Ulcers

Helicobacter Pylori (H. Pylori) is a gram-negative bacteria which invades the human stomach, effecting 30% of children and 60% of adults worldwide – that is more than half the population! It has developed the ability to survive in the acid environment of the stomach but it can’t survive in a pH less than 4.0 unless urea is present. It’s a carcinogenic gastric pathogen that infects our stomach lining for years and decades as opposed to an acute infection lasting only days or weeks. This chronic infection can lead constant inflammation and should certainly be ruled out in any investigation looking to identify the root cause of inflammation. H. pylori invade and damage the mucus layer that protects our stomach cell. The stomach’s normal acid can then damage the cells that line the stomach causing ulcers, gastritis and can even lead to stomach cancer.

H. pylori, Effects & Symptoms

This bacteria has a well developed system for motility, scavenging iron and restricting and modifying DNA transcription. Besides being significantly associated with 80% of stomach ulcers and 90% of duodenal ulcers, potentially leading to gastritis and stomach cancer, it has been implicated in peridontitis, high blood pressure, heart disease and metabolic syndrome. It can effect absorption of iron, vitamin B12 and other nutrients.  Many people can also have the H. pylori infection and experience no direct symptoms.

Symptoms include:

  • none at all
  • Heart burn or reflux
  • Anaemia
  • stomach pain
  • bloating
  • nausea
  • vomiting
  • persistent burping
  • unexplained weight loss and inflammation

Testing For H. pylori

If you have any of the above symptoms you can ask your GP to refer you for a urea breath test this is a non invasive test. If you have none of the typical symptoms another reason you may consider testing is if you have inflammation without any known origin (this can be identified in standard pathology testing) or if you have suspiciously high urea blood levels.

Treating H Pylori

H Pylori can be a very difficult bacteria to eradicate, and medically triple antibiotic therapy (80% effective) is the usual first line of treatment, if this fails then quadruple antibiotic therapy is given. Antibiotics resistance is increasing making the search for natural treatments more and more important. Probiotics, while unable to eradicate the bacteria alone, have been shown to significantly increase the efficacy of antibiotic therapy as well as preventing side effects.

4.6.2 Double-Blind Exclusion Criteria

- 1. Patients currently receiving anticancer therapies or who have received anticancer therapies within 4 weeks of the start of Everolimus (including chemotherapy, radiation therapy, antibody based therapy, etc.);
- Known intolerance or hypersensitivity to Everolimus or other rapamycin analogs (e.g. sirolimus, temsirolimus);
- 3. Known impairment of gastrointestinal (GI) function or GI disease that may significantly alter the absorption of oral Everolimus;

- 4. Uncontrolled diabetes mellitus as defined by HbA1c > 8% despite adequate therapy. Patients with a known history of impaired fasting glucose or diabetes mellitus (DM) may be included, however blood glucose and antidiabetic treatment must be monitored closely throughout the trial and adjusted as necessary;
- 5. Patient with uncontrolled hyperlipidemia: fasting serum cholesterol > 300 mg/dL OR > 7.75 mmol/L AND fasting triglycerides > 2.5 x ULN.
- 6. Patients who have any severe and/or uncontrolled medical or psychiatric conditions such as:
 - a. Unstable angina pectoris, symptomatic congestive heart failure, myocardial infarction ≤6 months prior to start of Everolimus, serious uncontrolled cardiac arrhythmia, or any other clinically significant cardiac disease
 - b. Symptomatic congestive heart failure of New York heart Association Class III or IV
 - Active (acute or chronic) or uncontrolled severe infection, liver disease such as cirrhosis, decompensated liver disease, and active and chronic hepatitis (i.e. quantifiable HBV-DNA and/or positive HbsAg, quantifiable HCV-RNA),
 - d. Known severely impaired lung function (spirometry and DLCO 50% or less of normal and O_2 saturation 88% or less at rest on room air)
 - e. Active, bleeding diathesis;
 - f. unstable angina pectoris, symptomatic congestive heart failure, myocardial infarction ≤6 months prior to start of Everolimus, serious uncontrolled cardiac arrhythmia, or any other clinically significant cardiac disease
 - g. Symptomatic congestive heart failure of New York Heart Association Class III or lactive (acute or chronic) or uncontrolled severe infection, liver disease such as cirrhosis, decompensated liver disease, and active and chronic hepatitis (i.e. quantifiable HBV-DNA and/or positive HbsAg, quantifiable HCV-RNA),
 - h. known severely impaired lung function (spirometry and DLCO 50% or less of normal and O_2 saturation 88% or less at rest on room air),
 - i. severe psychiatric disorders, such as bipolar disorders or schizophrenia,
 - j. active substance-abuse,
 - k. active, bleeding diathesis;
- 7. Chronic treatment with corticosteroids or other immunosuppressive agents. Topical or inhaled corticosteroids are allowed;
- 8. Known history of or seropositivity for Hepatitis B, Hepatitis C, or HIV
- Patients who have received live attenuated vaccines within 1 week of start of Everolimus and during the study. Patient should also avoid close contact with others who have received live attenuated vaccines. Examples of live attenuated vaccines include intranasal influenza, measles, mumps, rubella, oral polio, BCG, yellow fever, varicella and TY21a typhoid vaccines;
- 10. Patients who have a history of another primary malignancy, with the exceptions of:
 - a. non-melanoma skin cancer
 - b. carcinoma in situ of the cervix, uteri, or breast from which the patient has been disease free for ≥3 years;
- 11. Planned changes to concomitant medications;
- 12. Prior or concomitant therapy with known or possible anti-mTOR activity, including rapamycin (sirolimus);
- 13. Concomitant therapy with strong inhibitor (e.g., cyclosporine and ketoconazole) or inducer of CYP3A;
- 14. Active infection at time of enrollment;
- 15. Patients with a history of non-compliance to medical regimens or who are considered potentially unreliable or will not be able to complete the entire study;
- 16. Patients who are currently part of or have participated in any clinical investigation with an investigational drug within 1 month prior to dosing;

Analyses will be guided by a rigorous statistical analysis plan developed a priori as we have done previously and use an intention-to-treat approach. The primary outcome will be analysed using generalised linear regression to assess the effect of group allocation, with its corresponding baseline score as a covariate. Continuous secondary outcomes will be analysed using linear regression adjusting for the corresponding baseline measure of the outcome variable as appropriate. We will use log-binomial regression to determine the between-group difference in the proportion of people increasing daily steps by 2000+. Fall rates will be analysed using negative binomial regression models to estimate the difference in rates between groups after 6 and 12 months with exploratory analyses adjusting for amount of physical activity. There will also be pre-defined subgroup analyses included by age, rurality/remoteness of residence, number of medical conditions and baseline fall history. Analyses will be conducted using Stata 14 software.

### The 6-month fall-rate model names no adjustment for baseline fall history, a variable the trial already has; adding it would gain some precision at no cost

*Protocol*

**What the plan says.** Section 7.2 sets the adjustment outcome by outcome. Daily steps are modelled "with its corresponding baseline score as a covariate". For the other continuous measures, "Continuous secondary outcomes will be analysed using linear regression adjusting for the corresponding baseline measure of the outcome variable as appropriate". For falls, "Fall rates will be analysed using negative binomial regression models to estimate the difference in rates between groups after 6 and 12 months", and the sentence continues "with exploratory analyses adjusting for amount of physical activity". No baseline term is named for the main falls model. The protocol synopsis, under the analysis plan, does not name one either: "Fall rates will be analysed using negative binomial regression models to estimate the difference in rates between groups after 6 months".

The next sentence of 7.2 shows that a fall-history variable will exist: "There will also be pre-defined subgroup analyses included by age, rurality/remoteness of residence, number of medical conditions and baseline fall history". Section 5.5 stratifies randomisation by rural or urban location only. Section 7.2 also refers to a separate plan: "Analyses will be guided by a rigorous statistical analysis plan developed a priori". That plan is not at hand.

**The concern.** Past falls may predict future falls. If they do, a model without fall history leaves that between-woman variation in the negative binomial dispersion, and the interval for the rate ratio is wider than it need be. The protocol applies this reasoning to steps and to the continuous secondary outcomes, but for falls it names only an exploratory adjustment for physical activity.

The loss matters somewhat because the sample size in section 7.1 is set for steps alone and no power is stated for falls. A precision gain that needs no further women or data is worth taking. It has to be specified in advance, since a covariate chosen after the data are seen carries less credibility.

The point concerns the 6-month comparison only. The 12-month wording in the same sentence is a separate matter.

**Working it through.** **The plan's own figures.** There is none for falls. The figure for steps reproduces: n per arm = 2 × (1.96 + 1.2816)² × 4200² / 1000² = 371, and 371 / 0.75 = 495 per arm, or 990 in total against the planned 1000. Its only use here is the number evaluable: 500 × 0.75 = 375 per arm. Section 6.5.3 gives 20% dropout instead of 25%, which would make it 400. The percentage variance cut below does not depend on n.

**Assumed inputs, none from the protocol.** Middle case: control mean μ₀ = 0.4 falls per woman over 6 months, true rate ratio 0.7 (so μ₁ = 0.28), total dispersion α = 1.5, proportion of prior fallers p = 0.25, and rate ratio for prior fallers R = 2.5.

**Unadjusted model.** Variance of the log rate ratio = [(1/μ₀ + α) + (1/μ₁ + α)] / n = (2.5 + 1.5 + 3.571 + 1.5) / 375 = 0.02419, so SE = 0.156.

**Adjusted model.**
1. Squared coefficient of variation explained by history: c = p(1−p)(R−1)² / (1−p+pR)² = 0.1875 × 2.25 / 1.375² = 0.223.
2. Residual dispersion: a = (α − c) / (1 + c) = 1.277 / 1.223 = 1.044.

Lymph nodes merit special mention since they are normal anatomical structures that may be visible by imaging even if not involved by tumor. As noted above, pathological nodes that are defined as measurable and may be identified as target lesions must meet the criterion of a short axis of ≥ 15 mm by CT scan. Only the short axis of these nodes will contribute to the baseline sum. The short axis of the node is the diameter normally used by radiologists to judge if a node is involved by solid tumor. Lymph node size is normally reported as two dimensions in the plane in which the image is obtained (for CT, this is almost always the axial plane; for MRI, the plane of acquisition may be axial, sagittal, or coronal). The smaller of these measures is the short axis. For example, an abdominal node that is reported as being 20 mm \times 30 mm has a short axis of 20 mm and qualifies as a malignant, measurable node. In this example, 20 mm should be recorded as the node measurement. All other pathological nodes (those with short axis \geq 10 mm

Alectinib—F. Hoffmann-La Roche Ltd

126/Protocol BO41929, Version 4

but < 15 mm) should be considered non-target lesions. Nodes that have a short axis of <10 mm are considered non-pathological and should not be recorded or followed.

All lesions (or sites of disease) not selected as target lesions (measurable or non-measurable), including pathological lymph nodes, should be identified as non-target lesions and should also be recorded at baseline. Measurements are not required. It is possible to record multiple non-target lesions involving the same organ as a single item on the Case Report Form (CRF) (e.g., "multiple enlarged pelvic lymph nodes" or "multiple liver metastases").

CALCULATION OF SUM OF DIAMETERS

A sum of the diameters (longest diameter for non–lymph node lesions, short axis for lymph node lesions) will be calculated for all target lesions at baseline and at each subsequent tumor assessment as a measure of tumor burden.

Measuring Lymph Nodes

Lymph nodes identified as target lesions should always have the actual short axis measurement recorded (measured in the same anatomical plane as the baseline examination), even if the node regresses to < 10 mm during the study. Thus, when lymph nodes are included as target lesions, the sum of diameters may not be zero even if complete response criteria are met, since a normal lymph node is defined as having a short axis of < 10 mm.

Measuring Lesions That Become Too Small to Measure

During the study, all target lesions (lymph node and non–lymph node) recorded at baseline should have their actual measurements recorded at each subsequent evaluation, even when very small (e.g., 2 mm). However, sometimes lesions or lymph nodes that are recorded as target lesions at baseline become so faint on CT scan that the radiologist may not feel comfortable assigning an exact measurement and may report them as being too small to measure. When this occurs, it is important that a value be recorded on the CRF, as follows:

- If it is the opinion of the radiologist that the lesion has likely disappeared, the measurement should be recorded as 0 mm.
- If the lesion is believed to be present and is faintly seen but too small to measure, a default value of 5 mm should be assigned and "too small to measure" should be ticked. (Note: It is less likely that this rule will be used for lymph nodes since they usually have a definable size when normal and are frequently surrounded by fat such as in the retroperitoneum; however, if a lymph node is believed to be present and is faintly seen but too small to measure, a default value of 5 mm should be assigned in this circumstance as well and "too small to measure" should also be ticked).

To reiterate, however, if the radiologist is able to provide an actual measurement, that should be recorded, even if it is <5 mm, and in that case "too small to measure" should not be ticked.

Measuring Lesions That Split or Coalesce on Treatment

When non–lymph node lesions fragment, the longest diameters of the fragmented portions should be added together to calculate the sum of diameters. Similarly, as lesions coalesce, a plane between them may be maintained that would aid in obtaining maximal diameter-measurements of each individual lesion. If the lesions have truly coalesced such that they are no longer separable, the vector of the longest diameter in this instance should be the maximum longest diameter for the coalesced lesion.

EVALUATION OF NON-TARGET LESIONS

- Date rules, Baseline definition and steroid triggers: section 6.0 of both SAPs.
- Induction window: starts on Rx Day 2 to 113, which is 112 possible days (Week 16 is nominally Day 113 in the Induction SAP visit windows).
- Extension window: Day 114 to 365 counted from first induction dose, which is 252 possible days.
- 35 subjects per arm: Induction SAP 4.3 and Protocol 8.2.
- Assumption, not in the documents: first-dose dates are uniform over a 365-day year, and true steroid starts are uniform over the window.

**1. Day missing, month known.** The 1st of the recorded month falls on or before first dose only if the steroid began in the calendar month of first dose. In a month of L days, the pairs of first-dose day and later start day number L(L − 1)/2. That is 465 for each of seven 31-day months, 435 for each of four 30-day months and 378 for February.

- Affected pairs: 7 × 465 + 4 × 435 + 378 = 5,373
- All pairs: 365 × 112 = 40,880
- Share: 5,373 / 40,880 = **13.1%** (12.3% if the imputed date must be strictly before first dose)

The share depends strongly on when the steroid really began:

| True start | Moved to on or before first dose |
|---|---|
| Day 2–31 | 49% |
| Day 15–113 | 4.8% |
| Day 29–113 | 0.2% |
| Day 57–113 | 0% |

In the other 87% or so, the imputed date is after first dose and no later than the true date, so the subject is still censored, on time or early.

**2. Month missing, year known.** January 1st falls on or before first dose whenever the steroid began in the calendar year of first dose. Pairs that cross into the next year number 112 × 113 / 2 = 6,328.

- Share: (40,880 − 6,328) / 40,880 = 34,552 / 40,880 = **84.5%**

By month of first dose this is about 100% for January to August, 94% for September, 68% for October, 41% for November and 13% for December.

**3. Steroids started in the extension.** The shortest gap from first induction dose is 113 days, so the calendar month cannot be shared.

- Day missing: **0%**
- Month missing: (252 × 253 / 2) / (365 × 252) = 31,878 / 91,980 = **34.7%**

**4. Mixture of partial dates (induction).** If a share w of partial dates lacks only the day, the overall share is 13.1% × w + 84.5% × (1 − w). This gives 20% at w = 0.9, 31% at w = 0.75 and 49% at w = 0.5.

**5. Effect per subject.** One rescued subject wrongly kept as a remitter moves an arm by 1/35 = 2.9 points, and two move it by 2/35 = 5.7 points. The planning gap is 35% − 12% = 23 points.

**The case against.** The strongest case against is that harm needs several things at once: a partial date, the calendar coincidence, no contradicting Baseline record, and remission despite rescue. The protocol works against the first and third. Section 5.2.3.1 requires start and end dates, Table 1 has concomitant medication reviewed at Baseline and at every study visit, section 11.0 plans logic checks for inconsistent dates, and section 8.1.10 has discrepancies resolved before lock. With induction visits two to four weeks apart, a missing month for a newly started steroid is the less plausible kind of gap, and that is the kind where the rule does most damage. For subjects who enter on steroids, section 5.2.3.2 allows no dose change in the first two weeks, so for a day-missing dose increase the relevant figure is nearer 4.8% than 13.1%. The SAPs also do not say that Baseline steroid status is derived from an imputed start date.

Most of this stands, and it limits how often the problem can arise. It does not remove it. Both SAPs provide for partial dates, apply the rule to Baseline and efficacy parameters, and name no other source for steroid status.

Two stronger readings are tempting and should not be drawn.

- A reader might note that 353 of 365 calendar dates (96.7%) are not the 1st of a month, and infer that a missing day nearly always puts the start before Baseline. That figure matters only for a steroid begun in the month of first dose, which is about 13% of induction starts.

Some of the alternative treatments for H. pylori include:

  • Mastic gum at 1mg per day for two weeks can cure peptic ulcers very quickly. Mastic gum has anti-H. pylori properties.
  • Manuka honey possesses properties against H. pylori at a concentration of 50 mL/L.
  • Nigella sativa seed at least 2grams per day has been shown to be as effective as triple antibiotic therapy.
  • Folk yoghurt contains yeast and lactobacilli that secrete soluble factors capable of killing H. pylori
  • Various berry extracts inhibits H. pylori.
  • Broccoli sprouts reduces H. pylori colonisation.
  • Green tea greatly inhibits H. pylori from producing urease. Polyphenols or polyphenol-rich foods or beverages, such as green tea, can positively effect the symptoms related to H. pylori infection.
  • Licorice (not the sugar, wheat ladden stuff, the actual herb itself……!) possesses significant anti-H. pylori effects and can control bacterial associated gastric disease.
  • Probiotic strains – long term use have shown to reduce the risks of H. pylori symptoms and the adverse effects of antibiotic use.

References

Annual reviews-Helicobacter pylori

NCBI-Relation between periodontitis

NCBI-Nigella sativa

 

NCBI-phytomedicine approaches

Nature-genome sequence

Humanpathol-Gastric lymphoid follicles

Wiley-probiotics and phytomedicine

 

Jstor-Its Role in Disease

Gut-diagnosis of Helicobacter pylori

 

Springer-berry extracts

NCBI-alternative treatments

 

NEJM-Mastic Gum

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